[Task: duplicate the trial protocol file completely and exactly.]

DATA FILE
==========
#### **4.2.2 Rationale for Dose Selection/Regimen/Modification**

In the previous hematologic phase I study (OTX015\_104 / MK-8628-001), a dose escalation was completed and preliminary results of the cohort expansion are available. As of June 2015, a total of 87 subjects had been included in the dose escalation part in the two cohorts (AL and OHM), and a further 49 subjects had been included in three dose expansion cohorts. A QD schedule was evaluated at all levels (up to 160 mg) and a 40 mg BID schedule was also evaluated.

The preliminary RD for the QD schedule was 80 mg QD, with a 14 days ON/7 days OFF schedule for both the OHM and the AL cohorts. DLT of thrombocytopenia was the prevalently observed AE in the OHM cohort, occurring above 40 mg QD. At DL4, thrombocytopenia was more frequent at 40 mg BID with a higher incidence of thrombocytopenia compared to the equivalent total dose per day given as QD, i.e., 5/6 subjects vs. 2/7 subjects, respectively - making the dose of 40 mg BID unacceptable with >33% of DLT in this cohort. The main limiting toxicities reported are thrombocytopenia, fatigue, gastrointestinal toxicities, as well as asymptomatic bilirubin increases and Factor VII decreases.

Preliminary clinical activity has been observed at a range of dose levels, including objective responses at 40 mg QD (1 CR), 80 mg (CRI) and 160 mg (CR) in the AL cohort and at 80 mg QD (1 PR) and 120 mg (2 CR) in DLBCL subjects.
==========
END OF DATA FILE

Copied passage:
#### **4.2.2 Rationale for Dose Selection/Regimen/Modification**

In the previous hematologic phase I study (OTX015\_104 / MK-8628-001), a dose escalation was completed and preliminary results of the cohort expansion are available. As of June 2015, a total of 87 subjects had been included in the dose escalation part in the two cohorts (AL and OHM), and a further 49 subjects had been included in three dose expansion cohorts. A QD schedule was evaluated at all levels (up to 160 mg) and a 40 mg BID schedule was also evaluated.

The preliminary RD for the QD schedule was 80 mg QD, with a 14 days ON/7 days OFF schedule for both the OHM and the AL cohorts. DLT of thrombocytopenia was the prevalently observed AE in the OHM cohort, occurring above 40 mg QD. At DL4, thrombocytopenia was more frequent at 40 mg BID with a higher incidence of thrombocytopenia compared to the equivalent total dose per day given as QD, i.e., 5/6 subjects vs. 2/7 subjects, respectively - making the dose of 40 mg BID unacceptable with >33% of DLT in this cohort. The main limiting toxicities reported are thrombocytopenia, fatigue, gastrointestinal toxicities, as well as asymptomatic bilirubin increases and Factor VII decreases.

Preliminary clinical activity has been observed at a range of dose levels, including objective responses at 40 mg QD (1 CR), 80 mg (CRI) and 160 mg (CR) in the AL cohort and at 80 mg QD (1 PR) and 120 mg (2 CR) in DLBCL subjects.